Kammarheit - The Nest
21. Kammarheit
The Nest
Cyclic Law

The Nest came across our desk heavy with expectation. in the ten years since The Starwheel was released, plenty of folks were inspired by that record to try their hand at dark ambient, and would go on to develop and elaborate upon their own sounds, all while Pär Boström stayed mum, with only the odd assurance filtering out that, yes, new material was being worked on. In a genre often describe as expansive and dream-like, which often attempts to assimilate itself with the listener’s consciousness, The Nest stands out. Resolutely devoted to its own architecture, The Nest is rife with recurring passages and themes seemingly rife with internal meaning and logic beyond the ken of outsiders. Boström spent that decade well, crafting an insectoid labyrinth we perhaps simply lack the physiognomy to fully enter. Read our full review.

20. Weird Candle
Weyrd Son

Weird Candle (and much of Vancouver’s new dark stuff in general) are akin to William Gibson’s famous description of his Night City: “a deranged experiment in social Darwinism, designed by a bored researcher who kept one thumb permanently on the fast-forward button.” Mutant punk which actually mutates, Weird Candle are changing through synth, punk, and EBM sounds the way most of us change our socks. As a result, their releases feel more like snapshots or newsletters than consolidated statements. In that sense, Regeneration is a necessary missive for those who don’t have the luxury of observing the experiment in real time. Weird Candle were already off and running in a far more violent direction by the time this LP came back from the pressers, but like a still frame from a melt flick, sometimes a frozen gesture speaks to a larger transformation. Read our full review.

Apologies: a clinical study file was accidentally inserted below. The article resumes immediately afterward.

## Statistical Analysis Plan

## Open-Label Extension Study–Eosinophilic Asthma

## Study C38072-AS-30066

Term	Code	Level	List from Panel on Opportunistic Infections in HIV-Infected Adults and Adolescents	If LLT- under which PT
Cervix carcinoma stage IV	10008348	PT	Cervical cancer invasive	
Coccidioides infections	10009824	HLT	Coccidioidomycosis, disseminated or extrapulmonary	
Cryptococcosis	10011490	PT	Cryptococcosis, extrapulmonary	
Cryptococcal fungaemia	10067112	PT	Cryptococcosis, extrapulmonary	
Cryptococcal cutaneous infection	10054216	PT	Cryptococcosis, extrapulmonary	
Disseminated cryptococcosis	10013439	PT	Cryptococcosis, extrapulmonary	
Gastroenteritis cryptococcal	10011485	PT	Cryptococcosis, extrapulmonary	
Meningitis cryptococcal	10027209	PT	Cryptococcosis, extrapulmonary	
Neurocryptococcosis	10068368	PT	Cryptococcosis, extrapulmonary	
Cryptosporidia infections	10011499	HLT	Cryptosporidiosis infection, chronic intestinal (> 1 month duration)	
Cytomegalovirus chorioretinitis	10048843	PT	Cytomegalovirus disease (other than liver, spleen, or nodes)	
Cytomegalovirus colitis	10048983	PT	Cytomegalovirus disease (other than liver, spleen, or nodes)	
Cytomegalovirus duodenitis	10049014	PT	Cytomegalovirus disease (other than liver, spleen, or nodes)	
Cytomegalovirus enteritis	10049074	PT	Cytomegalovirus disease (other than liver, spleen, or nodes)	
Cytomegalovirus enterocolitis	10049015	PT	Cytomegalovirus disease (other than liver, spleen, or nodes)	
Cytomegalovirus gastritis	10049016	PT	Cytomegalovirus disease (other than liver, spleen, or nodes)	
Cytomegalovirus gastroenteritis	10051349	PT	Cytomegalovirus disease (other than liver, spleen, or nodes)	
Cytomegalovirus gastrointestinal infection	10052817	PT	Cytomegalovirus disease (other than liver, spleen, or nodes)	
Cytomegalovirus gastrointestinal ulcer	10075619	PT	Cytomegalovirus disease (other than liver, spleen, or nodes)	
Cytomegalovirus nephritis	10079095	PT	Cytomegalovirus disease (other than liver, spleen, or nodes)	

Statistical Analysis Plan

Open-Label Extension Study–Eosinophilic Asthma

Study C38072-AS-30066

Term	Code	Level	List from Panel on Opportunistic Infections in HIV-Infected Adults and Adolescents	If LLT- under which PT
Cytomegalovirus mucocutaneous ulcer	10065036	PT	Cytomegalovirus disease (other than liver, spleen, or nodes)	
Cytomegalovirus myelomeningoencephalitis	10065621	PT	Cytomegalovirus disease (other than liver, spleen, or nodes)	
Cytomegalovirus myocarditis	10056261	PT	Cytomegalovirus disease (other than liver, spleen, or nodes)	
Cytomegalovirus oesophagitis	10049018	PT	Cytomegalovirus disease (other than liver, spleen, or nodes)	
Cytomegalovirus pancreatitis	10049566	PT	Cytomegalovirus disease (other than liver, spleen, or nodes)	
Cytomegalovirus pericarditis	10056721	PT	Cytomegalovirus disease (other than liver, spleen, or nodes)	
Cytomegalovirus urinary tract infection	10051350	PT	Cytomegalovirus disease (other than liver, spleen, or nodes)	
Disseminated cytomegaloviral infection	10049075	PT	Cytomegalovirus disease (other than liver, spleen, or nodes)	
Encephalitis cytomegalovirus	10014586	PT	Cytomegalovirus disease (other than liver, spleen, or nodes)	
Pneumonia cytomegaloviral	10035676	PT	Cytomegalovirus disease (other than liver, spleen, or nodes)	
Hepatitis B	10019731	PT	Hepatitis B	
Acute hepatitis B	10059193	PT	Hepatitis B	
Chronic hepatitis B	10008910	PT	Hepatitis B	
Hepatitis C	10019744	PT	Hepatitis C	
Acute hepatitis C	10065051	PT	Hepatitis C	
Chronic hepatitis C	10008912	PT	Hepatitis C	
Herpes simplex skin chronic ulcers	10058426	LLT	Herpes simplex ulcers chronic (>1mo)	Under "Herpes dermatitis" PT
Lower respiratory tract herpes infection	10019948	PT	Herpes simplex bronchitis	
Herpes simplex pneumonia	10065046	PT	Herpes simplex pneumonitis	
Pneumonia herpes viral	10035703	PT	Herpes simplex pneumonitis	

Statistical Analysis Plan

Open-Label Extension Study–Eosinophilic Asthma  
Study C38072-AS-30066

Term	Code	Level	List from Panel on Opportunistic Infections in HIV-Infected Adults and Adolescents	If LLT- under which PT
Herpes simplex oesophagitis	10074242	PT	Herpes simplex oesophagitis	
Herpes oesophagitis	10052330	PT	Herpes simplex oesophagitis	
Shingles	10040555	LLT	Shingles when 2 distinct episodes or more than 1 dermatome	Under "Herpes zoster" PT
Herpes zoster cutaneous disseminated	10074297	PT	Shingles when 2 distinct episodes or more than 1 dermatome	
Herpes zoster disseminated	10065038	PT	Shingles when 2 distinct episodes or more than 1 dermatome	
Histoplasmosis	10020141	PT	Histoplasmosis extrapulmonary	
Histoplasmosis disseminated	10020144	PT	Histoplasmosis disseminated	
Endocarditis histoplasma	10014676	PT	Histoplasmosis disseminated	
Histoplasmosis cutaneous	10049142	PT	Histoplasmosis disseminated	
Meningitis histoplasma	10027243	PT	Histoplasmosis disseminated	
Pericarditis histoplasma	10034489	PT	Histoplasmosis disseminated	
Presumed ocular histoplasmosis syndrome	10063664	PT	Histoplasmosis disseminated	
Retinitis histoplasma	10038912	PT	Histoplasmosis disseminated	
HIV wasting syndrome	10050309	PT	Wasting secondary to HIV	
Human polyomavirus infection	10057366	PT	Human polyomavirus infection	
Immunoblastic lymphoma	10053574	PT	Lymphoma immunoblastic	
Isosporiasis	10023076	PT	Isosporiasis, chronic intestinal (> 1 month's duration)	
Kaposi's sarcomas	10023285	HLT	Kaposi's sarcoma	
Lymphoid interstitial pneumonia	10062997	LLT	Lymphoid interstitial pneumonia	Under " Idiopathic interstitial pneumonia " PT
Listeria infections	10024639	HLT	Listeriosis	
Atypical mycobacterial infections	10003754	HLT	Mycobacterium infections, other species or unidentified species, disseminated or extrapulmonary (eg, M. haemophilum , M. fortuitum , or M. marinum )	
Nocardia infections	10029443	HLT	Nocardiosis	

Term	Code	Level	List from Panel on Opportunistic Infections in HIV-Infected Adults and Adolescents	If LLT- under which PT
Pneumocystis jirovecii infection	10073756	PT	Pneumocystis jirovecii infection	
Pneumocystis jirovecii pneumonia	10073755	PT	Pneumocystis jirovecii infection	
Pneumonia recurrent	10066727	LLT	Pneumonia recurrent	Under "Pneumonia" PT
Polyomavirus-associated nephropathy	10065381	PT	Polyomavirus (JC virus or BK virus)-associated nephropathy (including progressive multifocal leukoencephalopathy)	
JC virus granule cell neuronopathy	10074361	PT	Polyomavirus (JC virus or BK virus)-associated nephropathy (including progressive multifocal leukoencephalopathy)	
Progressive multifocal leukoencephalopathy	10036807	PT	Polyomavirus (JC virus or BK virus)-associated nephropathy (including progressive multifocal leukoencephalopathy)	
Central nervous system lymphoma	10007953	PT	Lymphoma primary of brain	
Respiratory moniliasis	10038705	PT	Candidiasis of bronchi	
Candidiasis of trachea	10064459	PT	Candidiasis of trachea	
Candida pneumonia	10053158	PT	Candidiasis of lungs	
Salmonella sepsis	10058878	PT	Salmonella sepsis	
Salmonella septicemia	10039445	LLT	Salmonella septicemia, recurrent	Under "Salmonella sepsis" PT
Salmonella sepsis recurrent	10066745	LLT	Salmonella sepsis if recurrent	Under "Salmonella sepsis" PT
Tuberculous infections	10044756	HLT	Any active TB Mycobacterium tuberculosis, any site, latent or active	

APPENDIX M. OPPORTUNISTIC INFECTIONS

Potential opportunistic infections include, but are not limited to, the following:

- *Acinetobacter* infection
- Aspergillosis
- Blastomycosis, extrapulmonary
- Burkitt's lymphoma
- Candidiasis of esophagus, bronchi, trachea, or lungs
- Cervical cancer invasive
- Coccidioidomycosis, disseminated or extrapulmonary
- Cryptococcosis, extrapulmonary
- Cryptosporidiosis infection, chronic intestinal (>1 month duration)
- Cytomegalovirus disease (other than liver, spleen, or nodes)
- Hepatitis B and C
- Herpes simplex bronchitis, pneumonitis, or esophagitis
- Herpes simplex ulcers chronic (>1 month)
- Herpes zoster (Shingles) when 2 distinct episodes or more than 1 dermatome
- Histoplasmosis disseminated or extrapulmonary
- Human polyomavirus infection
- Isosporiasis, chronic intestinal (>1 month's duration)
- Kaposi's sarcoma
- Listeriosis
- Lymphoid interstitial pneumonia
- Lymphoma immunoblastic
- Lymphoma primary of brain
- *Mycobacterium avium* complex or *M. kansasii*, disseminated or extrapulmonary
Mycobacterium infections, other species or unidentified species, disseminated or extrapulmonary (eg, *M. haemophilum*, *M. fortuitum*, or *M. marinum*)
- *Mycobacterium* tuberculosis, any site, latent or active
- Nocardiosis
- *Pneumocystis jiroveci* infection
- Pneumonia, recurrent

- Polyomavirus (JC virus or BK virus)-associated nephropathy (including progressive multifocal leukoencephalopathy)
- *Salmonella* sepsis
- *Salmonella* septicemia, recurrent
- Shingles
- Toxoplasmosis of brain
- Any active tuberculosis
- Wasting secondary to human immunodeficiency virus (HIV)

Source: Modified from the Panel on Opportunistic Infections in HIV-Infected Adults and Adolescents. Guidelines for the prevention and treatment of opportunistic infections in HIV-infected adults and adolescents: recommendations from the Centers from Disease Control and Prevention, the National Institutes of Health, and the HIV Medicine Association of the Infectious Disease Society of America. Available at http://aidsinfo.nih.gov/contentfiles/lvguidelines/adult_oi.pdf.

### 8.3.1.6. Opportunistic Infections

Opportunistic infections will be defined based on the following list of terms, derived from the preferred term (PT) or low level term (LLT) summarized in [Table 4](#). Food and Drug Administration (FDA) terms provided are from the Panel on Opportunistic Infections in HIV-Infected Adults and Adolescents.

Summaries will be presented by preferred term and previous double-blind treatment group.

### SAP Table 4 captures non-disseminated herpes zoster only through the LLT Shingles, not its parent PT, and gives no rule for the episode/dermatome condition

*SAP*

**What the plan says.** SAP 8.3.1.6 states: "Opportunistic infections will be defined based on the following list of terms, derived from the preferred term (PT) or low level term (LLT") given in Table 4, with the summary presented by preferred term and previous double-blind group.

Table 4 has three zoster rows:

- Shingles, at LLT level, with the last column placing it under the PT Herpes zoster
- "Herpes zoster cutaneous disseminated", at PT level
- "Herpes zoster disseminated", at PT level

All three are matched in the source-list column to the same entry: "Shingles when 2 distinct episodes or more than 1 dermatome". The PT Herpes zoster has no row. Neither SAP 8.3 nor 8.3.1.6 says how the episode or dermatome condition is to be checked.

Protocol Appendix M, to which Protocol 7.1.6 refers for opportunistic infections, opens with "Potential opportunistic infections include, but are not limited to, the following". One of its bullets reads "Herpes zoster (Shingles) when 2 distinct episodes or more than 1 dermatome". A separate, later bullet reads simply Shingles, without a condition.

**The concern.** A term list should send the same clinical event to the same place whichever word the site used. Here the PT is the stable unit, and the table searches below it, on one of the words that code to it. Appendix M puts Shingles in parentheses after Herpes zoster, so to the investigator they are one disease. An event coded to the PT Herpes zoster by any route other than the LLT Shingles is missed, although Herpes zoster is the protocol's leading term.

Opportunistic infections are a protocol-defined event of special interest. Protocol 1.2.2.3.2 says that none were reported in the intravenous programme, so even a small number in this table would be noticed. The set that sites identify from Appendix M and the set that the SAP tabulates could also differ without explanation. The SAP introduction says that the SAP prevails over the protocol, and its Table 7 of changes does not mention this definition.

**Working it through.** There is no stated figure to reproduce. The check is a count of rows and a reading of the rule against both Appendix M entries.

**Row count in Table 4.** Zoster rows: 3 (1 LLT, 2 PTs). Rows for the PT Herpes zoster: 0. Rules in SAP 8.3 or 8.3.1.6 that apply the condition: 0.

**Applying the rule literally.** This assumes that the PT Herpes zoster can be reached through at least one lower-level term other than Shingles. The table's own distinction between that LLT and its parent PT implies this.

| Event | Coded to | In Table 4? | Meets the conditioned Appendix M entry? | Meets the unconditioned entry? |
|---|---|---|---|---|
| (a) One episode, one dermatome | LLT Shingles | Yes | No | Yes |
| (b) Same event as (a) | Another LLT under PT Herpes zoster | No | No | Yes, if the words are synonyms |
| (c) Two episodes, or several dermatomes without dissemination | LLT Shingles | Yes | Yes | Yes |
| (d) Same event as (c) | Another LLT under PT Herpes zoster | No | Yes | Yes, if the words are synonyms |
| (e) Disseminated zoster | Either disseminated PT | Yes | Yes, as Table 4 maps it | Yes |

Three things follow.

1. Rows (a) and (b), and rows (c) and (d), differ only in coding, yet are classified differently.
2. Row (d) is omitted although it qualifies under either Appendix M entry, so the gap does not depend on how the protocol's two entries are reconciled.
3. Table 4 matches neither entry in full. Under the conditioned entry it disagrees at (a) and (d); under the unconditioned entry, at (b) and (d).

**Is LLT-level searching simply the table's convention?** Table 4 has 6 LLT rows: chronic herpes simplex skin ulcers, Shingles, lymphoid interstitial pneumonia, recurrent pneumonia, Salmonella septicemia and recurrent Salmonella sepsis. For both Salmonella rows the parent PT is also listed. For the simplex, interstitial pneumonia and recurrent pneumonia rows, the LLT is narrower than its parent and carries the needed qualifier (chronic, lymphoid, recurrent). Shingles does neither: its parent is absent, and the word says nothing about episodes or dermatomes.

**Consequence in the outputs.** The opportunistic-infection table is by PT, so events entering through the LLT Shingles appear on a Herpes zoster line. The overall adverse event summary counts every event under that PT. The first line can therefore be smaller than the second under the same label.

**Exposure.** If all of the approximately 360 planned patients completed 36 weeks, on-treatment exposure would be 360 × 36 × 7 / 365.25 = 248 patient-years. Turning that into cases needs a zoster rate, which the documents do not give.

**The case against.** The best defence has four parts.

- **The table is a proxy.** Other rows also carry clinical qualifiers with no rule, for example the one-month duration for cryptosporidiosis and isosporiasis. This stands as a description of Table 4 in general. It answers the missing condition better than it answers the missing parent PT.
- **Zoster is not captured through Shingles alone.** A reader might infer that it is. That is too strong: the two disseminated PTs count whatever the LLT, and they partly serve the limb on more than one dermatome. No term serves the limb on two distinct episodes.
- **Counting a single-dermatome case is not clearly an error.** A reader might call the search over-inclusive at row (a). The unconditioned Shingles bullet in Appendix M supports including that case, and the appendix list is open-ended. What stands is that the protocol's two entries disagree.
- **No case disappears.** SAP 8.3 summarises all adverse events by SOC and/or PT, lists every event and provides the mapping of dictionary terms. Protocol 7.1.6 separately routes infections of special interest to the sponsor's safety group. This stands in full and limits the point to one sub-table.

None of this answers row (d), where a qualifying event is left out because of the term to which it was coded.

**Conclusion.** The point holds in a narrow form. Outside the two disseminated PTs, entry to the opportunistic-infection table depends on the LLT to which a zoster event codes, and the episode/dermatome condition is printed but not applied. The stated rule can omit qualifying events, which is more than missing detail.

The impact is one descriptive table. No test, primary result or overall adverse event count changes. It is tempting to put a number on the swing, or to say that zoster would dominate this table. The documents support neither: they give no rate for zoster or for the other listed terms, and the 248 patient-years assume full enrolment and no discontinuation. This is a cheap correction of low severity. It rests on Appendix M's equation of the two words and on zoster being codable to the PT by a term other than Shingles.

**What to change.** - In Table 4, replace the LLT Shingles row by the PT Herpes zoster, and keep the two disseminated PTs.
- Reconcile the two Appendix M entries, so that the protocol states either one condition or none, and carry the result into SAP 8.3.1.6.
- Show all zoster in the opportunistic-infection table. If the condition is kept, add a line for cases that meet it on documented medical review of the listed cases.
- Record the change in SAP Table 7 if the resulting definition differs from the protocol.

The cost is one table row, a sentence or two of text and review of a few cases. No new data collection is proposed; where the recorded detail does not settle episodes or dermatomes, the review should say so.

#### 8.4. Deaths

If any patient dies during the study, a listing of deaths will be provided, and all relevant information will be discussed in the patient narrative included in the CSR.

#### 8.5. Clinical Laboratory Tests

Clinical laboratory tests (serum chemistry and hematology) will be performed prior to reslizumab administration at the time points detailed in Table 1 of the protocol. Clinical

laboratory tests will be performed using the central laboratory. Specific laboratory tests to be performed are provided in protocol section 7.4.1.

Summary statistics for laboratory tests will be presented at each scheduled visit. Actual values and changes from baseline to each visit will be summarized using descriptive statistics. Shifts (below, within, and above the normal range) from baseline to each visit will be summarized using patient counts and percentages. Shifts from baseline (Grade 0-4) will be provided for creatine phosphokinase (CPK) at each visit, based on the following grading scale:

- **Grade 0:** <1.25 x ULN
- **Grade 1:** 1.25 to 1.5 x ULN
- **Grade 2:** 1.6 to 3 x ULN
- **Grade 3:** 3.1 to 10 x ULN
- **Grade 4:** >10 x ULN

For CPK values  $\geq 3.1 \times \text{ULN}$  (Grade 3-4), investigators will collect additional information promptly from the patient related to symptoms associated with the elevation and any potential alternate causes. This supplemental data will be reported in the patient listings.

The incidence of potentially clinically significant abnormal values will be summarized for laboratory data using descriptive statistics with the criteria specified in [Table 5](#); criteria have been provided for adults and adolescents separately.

19. Celldöd
Mekaniskt Gransland
Suction Records

Anders Karlsson’s Celldöd makes a decidedly menacing breed of hardware-based EBM. The chirping, reverberating sound of Mekaniskt Gransland references the stripped down style of Detroit and Berlin electronics, shooting them through with a genuine toughness native to body music, all muscle and minimalism. The unreliability of vintage equipment and the lurching, stomping nature of these songs lends them strength, with considerable energy and effort expended to keep them from shaking apart with each drum hit or bass stab. It’s been ages since this particular musical hybrid has felt quite so underground and gritty, or as relentlessly driven and ruthlessly pared down to its absolute core.

18. Mr.Kitty
Negative Gain Productions